Cherry Chest on Stand
Posted April 5 2020
Having some Cherry that I had brought back from Arkansas, I was anxious to beginning working with the wood as soon as it would be dry enough.
After air drying in my shop for almost 2 years I decided to give it a go on a small Chest-on-Stand project that I had been comptemplating for a while.
While a bit more dense than the typical Pennsylvania Cherry I was used to working with, this lumber looked to have a bit more color depth and
interesting grain as well. Note the model shows an optional molding above the drawer around the chest that I ommited.
While touring a museum in Mexico of what was once the Muralist Diego Rivera's home, I noticed a large chest on a drawered-stand that
interested me as a project. While this museum piece was large, rectanglar, and had turned legs, I wanted to try a smaller, curved-leg piece
with a rounded top.
The legs will be patterned in 3-dimensions, which will require some of my larger pieces of cherry. Because of wanting to conserve use of my larger stock,
I tried serveral designs, drawing them free-hand on scraps until one of them had the curvature as well as enough height on the leg top for the apron size
I was looking for.
I cut the mortises on the faces before cutting out the pattern on the bandsaw. After cutting the pattern on the first face, the pieces are taped back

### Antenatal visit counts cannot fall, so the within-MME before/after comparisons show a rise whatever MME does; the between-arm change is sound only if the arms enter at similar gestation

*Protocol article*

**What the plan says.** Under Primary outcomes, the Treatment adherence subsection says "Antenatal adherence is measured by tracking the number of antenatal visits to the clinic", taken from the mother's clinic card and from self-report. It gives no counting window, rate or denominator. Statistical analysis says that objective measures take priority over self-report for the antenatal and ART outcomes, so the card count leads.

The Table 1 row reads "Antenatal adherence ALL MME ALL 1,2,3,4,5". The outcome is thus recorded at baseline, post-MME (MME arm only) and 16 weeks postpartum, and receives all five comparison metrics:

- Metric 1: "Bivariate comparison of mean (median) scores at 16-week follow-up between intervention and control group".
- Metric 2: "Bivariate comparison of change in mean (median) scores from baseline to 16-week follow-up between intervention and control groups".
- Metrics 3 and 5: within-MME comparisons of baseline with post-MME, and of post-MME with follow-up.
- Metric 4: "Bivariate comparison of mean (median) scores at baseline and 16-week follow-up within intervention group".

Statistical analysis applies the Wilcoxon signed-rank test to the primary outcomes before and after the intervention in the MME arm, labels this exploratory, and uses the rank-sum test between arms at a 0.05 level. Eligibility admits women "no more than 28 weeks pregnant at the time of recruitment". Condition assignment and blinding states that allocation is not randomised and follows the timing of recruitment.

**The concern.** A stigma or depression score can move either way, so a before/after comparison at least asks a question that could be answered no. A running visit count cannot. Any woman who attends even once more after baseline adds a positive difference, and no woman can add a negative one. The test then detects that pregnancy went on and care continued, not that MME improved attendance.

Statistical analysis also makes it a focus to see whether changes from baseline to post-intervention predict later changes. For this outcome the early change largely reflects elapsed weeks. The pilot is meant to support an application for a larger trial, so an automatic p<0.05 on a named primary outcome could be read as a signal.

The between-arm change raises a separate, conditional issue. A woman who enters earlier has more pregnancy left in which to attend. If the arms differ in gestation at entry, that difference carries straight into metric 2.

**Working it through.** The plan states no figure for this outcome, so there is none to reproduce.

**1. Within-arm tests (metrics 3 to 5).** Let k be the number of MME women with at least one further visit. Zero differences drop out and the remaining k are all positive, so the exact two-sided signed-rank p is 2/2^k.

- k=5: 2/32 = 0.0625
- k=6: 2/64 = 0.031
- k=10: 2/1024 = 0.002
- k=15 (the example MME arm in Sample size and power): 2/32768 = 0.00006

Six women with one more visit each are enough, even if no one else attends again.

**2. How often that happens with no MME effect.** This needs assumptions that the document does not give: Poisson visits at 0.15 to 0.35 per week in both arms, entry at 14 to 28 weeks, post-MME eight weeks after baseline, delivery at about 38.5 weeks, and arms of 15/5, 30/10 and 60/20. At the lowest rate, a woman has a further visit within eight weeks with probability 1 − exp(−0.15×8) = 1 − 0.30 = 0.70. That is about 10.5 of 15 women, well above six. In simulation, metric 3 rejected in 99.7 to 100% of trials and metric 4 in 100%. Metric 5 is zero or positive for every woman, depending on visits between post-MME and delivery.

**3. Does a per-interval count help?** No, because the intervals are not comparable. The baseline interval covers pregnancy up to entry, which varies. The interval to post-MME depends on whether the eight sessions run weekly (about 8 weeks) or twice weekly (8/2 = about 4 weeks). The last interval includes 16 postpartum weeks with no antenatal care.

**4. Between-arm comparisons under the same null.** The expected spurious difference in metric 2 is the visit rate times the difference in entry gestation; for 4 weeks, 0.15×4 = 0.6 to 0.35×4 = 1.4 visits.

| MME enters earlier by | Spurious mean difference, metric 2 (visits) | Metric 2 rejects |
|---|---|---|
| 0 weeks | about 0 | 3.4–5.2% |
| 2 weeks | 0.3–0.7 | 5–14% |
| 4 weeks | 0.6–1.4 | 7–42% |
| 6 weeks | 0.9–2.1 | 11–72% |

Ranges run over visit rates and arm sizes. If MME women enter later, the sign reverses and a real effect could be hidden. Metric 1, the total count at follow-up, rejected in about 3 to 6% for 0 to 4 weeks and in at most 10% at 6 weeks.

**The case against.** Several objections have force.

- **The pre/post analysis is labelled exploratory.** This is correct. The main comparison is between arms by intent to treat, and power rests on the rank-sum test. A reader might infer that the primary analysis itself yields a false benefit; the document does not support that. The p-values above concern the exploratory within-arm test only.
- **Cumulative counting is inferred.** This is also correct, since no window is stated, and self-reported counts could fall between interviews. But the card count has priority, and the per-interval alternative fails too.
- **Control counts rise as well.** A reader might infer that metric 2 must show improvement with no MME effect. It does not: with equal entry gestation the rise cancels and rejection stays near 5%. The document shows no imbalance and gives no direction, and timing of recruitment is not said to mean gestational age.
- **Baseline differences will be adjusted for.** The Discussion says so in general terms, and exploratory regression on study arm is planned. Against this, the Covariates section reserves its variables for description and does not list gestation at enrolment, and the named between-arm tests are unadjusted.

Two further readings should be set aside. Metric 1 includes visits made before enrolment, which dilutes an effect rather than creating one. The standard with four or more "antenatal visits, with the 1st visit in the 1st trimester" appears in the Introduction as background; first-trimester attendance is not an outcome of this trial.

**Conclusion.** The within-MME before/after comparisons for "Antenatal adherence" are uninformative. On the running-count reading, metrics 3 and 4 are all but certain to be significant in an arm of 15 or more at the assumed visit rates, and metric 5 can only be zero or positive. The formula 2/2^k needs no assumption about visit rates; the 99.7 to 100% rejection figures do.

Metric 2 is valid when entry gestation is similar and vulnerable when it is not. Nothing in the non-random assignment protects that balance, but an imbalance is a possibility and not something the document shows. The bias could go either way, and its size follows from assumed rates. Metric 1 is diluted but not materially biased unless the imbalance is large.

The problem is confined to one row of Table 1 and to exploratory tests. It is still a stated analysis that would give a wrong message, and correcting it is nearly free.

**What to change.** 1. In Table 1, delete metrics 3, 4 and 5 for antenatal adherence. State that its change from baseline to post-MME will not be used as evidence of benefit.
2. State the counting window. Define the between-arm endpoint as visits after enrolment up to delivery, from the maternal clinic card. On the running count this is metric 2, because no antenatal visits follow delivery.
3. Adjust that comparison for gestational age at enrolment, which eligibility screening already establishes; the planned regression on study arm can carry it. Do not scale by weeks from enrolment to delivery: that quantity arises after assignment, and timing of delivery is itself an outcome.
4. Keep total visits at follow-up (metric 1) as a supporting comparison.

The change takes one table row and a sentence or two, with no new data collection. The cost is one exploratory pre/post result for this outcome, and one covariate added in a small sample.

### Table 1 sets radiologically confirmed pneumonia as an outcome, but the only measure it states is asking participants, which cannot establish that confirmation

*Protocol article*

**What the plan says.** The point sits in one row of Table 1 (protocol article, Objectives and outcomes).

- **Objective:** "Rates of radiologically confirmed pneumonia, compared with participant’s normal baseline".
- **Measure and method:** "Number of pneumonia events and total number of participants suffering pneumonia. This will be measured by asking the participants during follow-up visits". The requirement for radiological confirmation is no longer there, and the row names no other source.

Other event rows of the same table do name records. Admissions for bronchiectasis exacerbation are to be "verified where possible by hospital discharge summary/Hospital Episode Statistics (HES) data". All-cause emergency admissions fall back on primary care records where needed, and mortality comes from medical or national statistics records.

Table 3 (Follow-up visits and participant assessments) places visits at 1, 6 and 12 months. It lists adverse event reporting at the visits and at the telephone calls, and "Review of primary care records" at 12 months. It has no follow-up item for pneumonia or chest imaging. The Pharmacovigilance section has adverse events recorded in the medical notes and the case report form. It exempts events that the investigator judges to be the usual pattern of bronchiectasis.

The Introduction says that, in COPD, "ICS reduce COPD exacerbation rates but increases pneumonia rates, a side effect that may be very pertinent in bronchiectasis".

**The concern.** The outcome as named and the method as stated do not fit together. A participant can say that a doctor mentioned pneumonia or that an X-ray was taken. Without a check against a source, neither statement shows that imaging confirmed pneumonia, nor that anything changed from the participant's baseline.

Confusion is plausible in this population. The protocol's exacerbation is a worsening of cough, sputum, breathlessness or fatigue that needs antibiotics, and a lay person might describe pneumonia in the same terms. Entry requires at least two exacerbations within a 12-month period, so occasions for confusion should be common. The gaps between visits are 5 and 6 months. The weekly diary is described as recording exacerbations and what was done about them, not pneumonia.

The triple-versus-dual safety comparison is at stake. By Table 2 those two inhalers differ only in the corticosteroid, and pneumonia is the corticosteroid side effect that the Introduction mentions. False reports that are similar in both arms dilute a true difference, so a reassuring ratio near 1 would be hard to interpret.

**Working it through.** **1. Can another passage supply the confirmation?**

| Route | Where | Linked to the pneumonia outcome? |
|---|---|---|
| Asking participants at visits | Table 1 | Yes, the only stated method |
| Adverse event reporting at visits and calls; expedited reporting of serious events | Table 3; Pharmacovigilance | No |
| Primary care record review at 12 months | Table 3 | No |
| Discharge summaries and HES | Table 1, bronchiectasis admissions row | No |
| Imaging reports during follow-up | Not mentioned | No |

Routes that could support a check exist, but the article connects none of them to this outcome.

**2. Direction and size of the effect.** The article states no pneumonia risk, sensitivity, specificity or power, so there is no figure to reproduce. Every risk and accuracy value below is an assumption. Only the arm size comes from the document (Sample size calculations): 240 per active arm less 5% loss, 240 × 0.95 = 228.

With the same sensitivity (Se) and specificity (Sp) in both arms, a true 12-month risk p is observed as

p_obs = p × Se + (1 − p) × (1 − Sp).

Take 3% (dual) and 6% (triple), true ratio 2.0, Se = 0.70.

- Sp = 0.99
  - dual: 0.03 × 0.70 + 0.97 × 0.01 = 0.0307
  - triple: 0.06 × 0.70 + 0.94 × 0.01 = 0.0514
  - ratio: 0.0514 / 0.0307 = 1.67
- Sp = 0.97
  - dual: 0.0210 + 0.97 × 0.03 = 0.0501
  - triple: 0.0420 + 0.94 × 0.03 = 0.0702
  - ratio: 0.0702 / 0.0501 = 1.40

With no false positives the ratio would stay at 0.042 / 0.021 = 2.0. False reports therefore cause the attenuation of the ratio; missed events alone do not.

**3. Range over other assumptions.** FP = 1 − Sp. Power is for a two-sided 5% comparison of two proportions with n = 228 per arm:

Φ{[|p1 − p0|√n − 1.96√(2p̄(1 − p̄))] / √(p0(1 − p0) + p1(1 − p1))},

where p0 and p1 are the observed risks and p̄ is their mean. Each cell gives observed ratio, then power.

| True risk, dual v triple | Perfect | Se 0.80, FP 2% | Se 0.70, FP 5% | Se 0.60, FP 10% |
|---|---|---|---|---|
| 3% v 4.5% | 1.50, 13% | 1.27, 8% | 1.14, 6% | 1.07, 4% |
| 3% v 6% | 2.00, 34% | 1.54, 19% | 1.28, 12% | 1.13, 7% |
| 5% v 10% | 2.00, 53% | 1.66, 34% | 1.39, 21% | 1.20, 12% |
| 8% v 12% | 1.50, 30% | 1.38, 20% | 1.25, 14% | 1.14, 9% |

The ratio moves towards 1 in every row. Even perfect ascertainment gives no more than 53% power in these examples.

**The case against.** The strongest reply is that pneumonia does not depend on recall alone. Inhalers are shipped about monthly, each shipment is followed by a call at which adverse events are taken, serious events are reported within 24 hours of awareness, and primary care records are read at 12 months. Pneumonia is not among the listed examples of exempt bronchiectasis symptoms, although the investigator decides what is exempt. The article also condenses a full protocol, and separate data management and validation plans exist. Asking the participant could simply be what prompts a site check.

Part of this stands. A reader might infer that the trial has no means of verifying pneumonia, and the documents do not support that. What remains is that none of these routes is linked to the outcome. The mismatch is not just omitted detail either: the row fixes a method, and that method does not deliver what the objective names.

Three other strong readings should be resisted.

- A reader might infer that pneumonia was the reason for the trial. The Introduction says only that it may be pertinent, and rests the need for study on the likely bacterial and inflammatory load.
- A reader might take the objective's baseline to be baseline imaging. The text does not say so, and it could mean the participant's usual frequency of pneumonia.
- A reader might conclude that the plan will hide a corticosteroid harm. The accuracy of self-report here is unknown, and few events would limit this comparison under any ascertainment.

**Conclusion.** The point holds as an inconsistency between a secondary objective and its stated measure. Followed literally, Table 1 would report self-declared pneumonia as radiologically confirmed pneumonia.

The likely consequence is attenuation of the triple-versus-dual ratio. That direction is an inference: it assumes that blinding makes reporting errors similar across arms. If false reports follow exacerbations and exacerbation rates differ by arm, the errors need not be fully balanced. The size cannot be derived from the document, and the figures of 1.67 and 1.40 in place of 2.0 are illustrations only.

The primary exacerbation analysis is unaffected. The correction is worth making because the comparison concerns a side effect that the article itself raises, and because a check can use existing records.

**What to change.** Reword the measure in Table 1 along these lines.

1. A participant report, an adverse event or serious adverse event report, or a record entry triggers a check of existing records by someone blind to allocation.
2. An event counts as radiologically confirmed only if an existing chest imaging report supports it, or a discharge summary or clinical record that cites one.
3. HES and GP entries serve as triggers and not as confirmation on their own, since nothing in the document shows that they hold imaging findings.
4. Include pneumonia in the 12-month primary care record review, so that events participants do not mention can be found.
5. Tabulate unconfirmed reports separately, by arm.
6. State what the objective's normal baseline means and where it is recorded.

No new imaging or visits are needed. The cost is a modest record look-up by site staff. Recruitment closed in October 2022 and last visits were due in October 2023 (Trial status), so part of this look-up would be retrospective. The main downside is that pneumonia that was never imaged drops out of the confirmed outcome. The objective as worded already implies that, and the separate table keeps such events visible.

together and then rotated 45 deg. for the cut on the adjacent face.
After rough-cutting out all 4 legs, use of block planes and spoke-shaves are employed to get the curves as close to the pattern as possible. Rasps and
round-files are also useful, especially to shape the sharp curves where the apron bottom meets the legs.
Tenons are cut with a dado on the table saw. Because the aprons will fit flush with the face of the leg (instead of leaving a revel) and continue with
the curve of the leg face, the rough aprons are cut oversize on thickness and the leg face curve is traced onto the apron end.
The bandsaw (table angled) is first used to remove the rough stock and the finished curve is then smoothed into place with hand planes,
spoke-shaves, and sandpaper. The underside of the joint also needs to be smoothed into place where it transitioned into the leg face,
mostly with rasps and round files.
Glue-up with the curved legs can present some challenges, mostly because of a lack of flat surfaces for clamps. The aprons also receive a horizontal
dado near the top for clips to connect the chest base to the stand.